The Senator thinks that young people he describes as "sexually confused" or "sexually insecure" might become gay under the current system, where Tennessee educators are allowed to mention the existence of same-sex attraction. Without this information, the Senator feels that these same children would become heterosexual adults, because they would not be "pushed" into a gay lifestyle.
The Senator also mentioned his understanding of the origin of the AIDS epidemic, which was that it was caused by an airline pilot having sex with a monkey in Africa in the 1950's. He was against that, too. I presume he thinks that incident occurred because mentioning monkey-intercoursing in public schools was allowed under the state laws of wherever that monkey-intercourser went to school.
As far as not mentioning the existence of homosexuality to young people by their educators, I'm happy to tell Senator Campfield that experiment has already been tried. On me.
I went to Catholic grade school in the '60's. It was real Catholic school then, not the wussed-down version they have today. The nuns were real nuns. They wore rosaries that rattled like dungeon doors and wimples like the prows of icebreakers.
These women of the cloth never mentioned any kind of sex whatsoever, so they went the Senator one better. However, not being familiar with the Senator's theories, they never seemed concerned that not mentioning heterosexuality would keep us from becoming heterosexuals. They were far more preoccupied with their main project—beating us into Heaven.
My parents never felt the need to fill in the sex education gap, either. They taught me about sex the old-fashioned way—they never mentioned it. By the time I had fathered a child, they must have figured out I had learned enough on my own, because they never mentioned it after that, either.
Just because our parents or our teachers never talked about sex back then doesn't mean we didn't have any guidance at all. Education in the nature of sexuality was cheerfully handled by the older boys in the school. They never used the word "gay." Back then, nobody was gay, except for Julie Andrews, who was pretty and witty and gay, and the Flintstones, who had a gay old time.
The eighth grade boys had other words for gay, and they used them on me ever day. I was identified as a homo, fag and queer because I found school fairly easy to understand, I was so frightened of the nuns that I seldom behaved in a way that got me whacked by them and, most importantly, I was an oldest child. Unlike other kids in my grade, I had no older siblings to protect me.
Having no big brothers or sisters meant you were free game. In the bus on the way home, we were forced to the front. The older and bigger boys sat in the back, with their protected kid siblings in the middle. Along with a steady stream of vituperation, we targetable kids were subject to a storm of paper clips, spitballs, eraser bits and pencil stubs, a veritable haboob of small stationery items, for the duration of the ride. If any of us whimpered or complained, we were told "Shut up, ya little homo."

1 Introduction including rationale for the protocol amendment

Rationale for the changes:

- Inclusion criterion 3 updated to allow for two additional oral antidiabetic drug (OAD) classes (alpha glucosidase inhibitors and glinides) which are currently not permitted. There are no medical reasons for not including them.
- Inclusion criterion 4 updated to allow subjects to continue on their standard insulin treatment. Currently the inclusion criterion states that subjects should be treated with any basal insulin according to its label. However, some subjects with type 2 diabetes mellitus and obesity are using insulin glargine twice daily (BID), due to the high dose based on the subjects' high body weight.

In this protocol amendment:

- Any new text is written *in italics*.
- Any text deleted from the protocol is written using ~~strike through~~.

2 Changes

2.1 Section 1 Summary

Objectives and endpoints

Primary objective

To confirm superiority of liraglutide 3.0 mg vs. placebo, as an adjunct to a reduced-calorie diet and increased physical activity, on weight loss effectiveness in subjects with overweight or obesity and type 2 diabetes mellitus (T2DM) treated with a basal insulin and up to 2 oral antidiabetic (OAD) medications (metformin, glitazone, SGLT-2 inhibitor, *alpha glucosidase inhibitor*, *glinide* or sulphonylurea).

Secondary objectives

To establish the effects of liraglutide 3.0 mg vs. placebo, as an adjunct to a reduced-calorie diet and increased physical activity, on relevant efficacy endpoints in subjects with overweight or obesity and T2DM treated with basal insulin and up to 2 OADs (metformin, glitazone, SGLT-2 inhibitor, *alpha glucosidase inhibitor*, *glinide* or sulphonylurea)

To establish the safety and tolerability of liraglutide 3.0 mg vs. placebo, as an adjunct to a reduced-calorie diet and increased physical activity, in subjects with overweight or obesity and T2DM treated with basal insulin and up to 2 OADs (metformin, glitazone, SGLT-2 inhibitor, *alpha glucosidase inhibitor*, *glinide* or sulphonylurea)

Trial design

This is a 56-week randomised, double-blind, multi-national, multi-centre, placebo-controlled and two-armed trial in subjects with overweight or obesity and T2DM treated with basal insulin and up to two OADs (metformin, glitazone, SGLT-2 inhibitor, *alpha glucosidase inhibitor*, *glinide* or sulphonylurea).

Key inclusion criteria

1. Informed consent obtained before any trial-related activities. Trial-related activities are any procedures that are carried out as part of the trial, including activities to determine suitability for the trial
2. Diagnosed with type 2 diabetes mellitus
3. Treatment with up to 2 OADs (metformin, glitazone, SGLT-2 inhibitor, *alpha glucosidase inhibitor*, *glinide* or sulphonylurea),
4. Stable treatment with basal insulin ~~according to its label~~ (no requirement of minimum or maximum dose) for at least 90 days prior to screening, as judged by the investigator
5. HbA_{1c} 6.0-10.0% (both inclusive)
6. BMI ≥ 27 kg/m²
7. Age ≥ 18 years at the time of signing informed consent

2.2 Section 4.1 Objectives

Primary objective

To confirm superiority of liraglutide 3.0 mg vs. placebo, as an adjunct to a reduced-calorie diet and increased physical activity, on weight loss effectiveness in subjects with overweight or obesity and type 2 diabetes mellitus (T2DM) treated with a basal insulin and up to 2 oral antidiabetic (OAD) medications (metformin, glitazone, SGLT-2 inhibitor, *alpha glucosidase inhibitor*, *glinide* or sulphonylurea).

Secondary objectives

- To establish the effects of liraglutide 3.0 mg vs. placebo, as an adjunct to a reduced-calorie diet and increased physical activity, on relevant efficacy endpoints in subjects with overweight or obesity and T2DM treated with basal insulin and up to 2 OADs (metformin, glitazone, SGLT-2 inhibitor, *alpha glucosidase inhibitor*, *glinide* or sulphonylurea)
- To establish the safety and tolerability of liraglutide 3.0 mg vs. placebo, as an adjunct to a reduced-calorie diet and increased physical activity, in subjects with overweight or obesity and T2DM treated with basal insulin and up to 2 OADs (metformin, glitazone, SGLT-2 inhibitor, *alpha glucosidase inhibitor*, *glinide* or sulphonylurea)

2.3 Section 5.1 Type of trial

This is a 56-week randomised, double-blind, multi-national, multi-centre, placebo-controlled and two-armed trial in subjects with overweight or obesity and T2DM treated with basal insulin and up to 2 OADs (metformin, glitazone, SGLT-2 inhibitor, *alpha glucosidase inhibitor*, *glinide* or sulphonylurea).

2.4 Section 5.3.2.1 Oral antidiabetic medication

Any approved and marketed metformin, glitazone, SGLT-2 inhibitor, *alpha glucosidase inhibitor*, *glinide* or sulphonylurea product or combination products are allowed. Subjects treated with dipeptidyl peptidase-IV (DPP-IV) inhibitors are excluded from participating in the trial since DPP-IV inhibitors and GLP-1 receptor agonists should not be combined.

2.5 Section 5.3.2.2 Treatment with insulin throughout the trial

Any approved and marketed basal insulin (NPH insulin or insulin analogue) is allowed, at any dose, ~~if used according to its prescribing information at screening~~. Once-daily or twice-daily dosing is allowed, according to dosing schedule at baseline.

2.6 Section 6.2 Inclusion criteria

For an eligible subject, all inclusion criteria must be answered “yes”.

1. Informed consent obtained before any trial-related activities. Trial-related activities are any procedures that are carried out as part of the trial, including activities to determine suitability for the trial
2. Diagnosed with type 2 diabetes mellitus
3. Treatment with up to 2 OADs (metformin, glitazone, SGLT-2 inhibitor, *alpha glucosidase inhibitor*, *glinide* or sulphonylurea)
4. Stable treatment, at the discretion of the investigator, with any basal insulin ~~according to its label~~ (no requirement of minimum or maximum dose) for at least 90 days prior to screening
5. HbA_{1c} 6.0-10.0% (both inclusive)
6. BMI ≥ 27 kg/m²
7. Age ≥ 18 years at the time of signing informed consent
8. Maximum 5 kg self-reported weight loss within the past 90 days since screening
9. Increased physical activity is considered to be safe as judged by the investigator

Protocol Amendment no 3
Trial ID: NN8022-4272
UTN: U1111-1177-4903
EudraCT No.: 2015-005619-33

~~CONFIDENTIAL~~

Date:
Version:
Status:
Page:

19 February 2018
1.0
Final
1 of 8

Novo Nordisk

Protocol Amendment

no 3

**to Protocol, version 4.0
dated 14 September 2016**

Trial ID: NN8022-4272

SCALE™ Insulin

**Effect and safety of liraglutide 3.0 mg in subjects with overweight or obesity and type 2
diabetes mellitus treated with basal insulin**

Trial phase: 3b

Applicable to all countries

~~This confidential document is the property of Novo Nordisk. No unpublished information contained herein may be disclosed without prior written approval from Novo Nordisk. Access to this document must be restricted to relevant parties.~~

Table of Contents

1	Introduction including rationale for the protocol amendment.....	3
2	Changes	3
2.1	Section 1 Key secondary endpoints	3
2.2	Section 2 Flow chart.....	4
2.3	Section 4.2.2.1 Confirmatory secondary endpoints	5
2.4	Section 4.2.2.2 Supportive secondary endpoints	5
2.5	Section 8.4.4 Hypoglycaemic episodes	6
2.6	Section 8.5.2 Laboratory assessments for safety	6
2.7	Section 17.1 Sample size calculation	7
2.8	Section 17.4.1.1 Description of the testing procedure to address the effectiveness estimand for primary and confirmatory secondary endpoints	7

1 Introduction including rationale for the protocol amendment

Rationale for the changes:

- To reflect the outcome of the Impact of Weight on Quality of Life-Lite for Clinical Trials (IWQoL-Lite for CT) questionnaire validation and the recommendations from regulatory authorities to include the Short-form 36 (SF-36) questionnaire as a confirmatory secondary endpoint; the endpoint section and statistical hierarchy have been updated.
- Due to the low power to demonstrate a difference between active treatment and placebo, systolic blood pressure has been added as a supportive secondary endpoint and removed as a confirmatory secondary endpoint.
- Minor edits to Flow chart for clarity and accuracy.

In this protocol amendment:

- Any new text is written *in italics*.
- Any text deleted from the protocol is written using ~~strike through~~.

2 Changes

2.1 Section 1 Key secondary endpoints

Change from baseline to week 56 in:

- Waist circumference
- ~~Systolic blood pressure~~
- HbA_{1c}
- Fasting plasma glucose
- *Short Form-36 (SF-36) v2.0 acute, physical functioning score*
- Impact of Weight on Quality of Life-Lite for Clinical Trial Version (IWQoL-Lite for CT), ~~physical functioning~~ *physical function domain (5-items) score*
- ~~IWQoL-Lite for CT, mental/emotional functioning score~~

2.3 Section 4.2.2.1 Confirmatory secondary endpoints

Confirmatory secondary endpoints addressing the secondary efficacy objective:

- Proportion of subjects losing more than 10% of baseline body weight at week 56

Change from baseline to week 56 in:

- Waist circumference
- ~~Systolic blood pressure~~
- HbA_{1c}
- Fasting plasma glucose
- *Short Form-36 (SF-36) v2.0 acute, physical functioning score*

I know if I had been named Stacey, it would have been worse but it was still bad. I didn't know what a homo was. I knew I didn't want to be one; I thought girls didn't like them, and I knew I wanted girls. Just looking up their plaid uniform skirts as they sat awkwardly at their desks caused me intense longing, as did staring at the only lascivious printed material allowed in my parents' house, the bra and panty ads in the Sears catalogue. Since I was constantly being called a homo, I was resigned to the fact that I was one. I wondered when it would become obvious to everyone. Actually, I wondered when it would become obvious to me. Would I lisp? Would my voice fail to change? Would I start to walk differently?
For some reason, the children in that parochial school yard were very familiar with the rumor that Rock Hudson and Jim Nabors, Hollywood figures of the time, were boyfriends. For a while I thought could ward off my final transformation into homosexuality by concentrating very hard on not sounding like Gomer Pyle.
Finally I was an eight grader myself, and it was my turn to call all the younger boys homos, queers and fags. I did this only half-heartedly, not because I felt it was wrong; on the contrary, it seemed like a moral obligation I was neglecting. I was just still unclear on the concept.
I can't really say at what moment in my teen years I realized I was not gay (it was well before they found that word for it, though) and never would be. I was too busy annoying females with my clumsy, oversexed advances and fuming over my well-deserved rejections to think about it much.
The lesson here is that no one should worry about Senator Campfield's bill. If Tennessee bans its adult educators from talking about homosexuality, the eighth-grade boys of Tennessee will no doubt take over the task with relish. And while being informed about the existence of homosexuality every day in grade school, and in fact being told on a regular basis that I was gay did not result in me becoming a gay adult, I'm sure I was one of the rare ones.
Proof of this may be found in the life story of a kid who lived on the same block as me when we were growing up. He went to public instead of parochial school, and he must never have heard about gay, because he went to a religious college, married his Protestant sweetheart, had two kids and a life career before ditching it all in his forties to go live with a guy named Emilio in Dallas. In other words, he became gay.
The Senator and I figure it took him that long to find out about it.